community service programs provide minors an alternative mode of rehabilitation as
they promote accountability for their delinquent acts without the moral and social
stigma caused by jail detention.
• In the same light, these programs help inculcate discipline and compliance with the law
and legal orders. More importantly, they give them the opportunity to become
productive members of society and thereby promote their integration to and solidarity
with their community.
• The sanction of admonition imposed by the City of Manila is likewise consistent with
Sections 57 and 57-A of RA 9344 as it is merely a formal way of giving warnings and
expressing disapproval to the minor's misdemeanor. Admonition is generally defined as a
"gentle or friendly reproof' or "counsel or warning against fault or oversight." The Black's
Law Dictionary defines admonition as "[a]n authoritatively issued warning or censure";
while the Philippine Law Dictionary defines it as a "gentle or friendly reproof, a mild
rebuke, warning or reminder, [counseling], on a fault, error or oversight, an expression of
authoritative advice or warning."
• Notably, the Revised Rules on Administrative Cases in the Civil Service (RRACCS) and our
jurisprudence in administrative cases explicitly declare that "a warning or admonition
shall not be considered a penalty." In other words, the disciplinary measures of
community-based programs and admonition are clearly not penalties - as they are not
punitive in nature - and are generally less intrusive on the rights and conduct of the
minor. To be clear, their objectives are to formally inform and educate the minor, and for
the latter to understand, what actions must be avoided so as to aid him in his future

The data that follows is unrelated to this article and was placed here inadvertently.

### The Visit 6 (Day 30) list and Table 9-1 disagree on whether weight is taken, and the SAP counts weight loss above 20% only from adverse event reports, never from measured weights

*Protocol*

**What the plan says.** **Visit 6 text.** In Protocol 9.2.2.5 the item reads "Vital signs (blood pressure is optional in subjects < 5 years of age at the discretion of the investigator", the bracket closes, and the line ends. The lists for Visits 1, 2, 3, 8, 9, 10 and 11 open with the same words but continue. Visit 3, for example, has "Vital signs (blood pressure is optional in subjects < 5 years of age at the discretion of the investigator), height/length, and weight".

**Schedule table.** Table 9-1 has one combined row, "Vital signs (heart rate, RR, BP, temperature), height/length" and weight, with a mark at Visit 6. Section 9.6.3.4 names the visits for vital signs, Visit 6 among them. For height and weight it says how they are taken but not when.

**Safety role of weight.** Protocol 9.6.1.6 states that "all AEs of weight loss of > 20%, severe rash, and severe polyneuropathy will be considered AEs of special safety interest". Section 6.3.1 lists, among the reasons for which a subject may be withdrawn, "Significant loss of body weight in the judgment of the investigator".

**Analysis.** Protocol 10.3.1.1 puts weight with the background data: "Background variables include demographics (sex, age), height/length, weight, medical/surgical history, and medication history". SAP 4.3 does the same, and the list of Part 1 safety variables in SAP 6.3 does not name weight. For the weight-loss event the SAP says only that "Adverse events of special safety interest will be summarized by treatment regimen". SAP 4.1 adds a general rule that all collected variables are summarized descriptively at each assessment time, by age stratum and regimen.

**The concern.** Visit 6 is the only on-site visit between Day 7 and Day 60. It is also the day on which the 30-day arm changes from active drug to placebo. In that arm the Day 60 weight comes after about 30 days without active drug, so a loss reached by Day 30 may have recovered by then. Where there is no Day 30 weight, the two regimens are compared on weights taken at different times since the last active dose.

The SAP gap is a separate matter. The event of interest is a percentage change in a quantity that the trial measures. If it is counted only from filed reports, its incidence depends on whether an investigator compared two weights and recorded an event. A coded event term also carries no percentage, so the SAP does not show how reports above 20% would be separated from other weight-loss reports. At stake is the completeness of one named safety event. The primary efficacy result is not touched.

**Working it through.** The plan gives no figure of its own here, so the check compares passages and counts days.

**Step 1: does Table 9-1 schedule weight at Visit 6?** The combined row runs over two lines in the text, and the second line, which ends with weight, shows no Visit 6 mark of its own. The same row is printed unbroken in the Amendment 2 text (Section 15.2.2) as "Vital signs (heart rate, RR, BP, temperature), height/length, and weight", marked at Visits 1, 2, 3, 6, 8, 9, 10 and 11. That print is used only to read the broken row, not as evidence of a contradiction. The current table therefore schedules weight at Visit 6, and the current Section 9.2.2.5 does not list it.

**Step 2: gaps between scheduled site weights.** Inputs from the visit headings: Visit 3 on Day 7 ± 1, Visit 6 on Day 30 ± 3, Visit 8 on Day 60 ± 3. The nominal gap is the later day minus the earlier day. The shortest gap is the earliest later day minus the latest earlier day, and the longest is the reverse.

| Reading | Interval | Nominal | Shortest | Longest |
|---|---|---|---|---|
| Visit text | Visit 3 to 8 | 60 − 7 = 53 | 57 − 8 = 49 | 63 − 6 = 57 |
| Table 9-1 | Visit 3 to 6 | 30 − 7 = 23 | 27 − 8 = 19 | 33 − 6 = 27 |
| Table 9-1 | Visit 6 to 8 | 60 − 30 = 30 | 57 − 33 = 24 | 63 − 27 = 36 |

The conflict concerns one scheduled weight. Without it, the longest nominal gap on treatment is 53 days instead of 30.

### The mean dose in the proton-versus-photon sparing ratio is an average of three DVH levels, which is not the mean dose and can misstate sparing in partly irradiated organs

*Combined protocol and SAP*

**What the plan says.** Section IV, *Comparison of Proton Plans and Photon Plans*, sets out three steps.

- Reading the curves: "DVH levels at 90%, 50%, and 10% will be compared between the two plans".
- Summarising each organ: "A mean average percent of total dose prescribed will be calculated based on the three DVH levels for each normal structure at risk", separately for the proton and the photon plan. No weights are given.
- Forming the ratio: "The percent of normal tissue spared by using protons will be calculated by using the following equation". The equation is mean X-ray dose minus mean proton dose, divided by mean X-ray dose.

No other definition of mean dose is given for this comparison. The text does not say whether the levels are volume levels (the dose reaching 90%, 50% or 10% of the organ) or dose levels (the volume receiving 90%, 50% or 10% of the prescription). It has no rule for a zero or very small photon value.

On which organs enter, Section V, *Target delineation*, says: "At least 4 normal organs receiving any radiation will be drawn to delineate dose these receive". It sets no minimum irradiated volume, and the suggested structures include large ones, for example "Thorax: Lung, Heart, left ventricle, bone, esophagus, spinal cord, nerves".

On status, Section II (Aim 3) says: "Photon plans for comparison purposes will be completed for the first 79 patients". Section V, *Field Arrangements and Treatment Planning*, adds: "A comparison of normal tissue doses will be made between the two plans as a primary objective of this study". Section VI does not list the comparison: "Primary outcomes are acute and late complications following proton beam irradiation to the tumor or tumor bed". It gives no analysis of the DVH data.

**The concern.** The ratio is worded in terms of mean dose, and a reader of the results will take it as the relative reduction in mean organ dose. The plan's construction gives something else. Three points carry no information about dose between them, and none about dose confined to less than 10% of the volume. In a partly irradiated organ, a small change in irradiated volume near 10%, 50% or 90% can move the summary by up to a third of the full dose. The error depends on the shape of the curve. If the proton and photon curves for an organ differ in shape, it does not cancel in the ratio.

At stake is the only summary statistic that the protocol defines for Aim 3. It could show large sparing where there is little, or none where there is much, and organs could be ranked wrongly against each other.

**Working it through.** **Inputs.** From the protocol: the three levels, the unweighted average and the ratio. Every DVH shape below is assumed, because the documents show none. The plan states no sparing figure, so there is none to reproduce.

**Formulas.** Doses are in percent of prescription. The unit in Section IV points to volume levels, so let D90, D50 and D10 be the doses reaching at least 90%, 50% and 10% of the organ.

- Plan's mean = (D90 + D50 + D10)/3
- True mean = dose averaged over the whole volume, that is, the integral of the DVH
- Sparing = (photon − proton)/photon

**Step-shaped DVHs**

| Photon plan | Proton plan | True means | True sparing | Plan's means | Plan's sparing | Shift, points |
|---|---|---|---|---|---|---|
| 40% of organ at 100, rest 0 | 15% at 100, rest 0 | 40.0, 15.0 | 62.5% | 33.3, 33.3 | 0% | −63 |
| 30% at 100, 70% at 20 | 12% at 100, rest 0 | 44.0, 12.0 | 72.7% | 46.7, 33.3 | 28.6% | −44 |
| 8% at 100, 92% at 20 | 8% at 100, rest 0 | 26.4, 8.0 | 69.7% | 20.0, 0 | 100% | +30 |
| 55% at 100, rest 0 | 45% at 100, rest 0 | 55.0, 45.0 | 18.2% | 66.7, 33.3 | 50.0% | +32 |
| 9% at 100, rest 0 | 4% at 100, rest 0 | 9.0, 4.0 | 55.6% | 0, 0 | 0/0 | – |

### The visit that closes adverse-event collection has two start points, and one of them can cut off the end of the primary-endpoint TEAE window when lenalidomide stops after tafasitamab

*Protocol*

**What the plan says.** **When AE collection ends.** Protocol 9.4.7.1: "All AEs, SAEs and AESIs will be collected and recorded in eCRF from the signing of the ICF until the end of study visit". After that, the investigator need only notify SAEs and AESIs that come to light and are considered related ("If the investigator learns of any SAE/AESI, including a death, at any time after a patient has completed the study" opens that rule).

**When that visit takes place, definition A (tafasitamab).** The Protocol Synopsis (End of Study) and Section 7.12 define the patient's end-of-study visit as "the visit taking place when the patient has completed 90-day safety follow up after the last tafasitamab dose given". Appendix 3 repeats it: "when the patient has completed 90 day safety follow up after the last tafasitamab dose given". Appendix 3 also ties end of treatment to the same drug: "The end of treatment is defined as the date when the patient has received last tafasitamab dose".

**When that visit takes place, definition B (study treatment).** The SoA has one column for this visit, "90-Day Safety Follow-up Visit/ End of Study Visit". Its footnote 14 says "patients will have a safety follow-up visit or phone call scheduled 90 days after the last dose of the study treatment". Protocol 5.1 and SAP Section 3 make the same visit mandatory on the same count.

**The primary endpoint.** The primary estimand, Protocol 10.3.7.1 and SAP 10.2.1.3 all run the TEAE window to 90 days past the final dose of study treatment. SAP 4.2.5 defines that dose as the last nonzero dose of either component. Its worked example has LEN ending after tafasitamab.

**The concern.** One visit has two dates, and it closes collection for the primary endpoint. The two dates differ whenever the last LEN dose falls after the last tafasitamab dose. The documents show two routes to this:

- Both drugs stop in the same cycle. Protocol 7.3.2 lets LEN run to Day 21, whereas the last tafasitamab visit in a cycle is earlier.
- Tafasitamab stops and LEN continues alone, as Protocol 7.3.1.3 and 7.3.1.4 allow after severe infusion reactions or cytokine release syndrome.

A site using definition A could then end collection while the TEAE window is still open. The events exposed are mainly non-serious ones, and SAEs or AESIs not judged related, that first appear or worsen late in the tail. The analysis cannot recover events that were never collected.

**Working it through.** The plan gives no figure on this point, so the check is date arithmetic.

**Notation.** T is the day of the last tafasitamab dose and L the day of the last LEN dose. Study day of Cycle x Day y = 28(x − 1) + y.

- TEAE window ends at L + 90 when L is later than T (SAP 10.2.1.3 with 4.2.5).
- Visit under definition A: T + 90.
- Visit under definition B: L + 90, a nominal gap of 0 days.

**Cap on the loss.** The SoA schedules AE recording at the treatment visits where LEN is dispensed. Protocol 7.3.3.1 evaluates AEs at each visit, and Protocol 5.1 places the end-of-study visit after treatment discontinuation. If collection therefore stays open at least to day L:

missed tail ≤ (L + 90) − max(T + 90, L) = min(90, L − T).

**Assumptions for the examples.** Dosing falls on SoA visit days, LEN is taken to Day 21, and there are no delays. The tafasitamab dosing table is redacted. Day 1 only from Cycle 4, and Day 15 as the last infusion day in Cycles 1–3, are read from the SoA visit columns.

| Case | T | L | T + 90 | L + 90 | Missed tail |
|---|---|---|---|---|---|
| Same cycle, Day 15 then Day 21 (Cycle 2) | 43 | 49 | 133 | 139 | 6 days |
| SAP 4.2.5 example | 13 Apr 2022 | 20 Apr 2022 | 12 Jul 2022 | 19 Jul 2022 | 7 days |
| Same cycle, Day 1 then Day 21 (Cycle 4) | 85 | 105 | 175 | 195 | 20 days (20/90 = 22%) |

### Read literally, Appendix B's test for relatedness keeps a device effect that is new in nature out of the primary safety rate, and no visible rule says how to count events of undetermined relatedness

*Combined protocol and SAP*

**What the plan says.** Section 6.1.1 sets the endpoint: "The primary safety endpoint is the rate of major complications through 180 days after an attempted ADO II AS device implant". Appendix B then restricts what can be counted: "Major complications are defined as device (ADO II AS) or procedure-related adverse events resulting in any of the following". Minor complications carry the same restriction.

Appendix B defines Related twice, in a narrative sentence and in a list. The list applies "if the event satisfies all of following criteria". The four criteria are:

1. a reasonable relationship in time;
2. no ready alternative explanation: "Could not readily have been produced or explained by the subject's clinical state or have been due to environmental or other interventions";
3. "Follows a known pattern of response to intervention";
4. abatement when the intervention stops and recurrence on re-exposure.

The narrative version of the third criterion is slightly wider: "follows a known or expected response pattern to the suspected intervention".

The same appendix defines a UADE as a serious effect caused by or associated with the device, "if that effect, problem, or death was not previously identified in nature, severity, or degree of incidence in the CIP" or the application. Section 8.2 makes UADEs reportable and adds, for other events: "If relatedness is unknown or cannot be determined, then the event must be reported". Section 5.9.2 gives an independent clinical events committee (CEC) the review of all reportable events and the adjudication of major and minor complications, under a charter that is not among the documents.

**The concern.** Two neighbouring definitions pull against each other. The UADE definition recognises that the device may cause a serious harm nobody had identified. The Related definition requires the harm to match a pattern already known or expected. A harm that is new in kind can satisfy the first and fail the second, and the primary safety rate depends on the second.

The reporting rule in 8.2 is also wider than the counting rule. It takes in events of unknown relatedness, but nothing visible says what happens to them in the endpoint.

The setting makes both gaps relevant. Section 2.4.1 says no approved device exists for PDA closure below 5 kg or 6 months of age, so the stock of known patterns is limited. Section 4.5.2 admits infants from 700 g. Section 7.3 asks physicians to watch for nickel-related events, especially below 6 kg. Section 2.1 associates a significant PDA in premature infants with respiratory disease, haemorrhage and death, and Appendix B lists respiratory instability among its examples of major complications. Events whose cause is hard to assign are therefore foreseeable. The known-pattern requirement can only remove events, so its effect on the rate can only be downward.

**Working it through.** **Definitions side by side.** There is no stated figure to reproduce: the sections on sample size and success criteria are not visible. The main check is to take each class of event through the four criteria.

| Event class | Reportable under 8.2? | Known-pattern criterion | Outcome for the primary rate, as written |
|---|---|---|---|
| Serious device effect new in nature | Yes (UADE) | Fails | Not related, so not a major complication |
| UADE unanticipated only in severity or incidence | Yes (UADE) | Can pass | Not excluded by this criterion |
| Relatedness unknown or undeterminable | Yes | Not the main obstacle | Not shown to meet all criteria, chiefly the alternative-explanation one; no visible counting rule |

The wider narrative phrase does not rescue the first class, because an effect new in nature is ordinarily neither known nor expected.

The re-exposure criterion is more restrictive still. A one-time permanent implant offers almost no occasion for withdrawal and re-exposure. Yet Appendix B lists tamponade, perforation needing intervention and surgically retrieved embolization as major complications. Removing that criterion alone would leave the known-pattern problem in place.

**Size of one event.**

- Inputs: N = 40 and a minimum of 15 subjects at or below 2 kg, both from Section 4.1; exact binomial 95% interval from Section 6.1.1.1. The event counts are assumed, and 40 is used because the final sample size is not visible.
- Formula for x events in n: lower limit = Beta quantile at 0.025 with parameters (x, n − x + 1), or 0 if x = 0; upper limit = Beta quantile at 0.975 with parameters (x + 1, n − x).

Reprimand, Fines and/or
• A different conclusion, however, is reached with regard to reprimand and fines and/or imprisonment
imposed by the City of Manila on the minor. Reprimand is generally defined as "a severe or formal reproof."
The Black's Law Dictionary defines it as "a mild form of lawyer discipline that does not restrict the lawyer's
ability to practice law"; while the Philippine Law Dictionary defines it as a "public and formal censure or
severe reproof, administered to a person in fault by his superior officer or body to which he belongs. It is
more than just a warning or admonition."
• In other words, reprimand is a formal and public pronouncement made to denounce the error or violation
committed, to sharply criticize and rebuke the erring individual, and to sternly warn the erring individual
including the public against repeating or committing the same, and thus, may unwittingly subject the erring
individual or violator to unwarranted censure or sharp disapproval from others. In fact, the RRACCS and our
jurisprudence explicitly indicate that reprimand is a penalty, hence, prohibited by Section 57-A of RA 9344,
as amended. Fines and/or imprisonment, on the other hand, undeniably constitute penalties - as provided in
our various criminal and administrative laws and jurisprudence - that Section 57-A of RA 9344, as amended,
evidently prohibits. As worded, the prohibition in Section 57-A is clear, categorical, and unambiguous. It
states that "[n]o penalty shall be imposed on children for x x x violations [ofl juvenile status offenses]."
• Thus, for imposing the sanctions of reprimand, fine, and/or imprisonment on minors for curfew violations,
portions of Section 4 of the Manila Ordinance directly and irreconcilably conflict with the clear language of
Section 57-A of RA 9344, as amended, and hence, invalid. On the other hand, the impositions of community
service programs and admonition on the minors are allowed as they do not constitute penalties.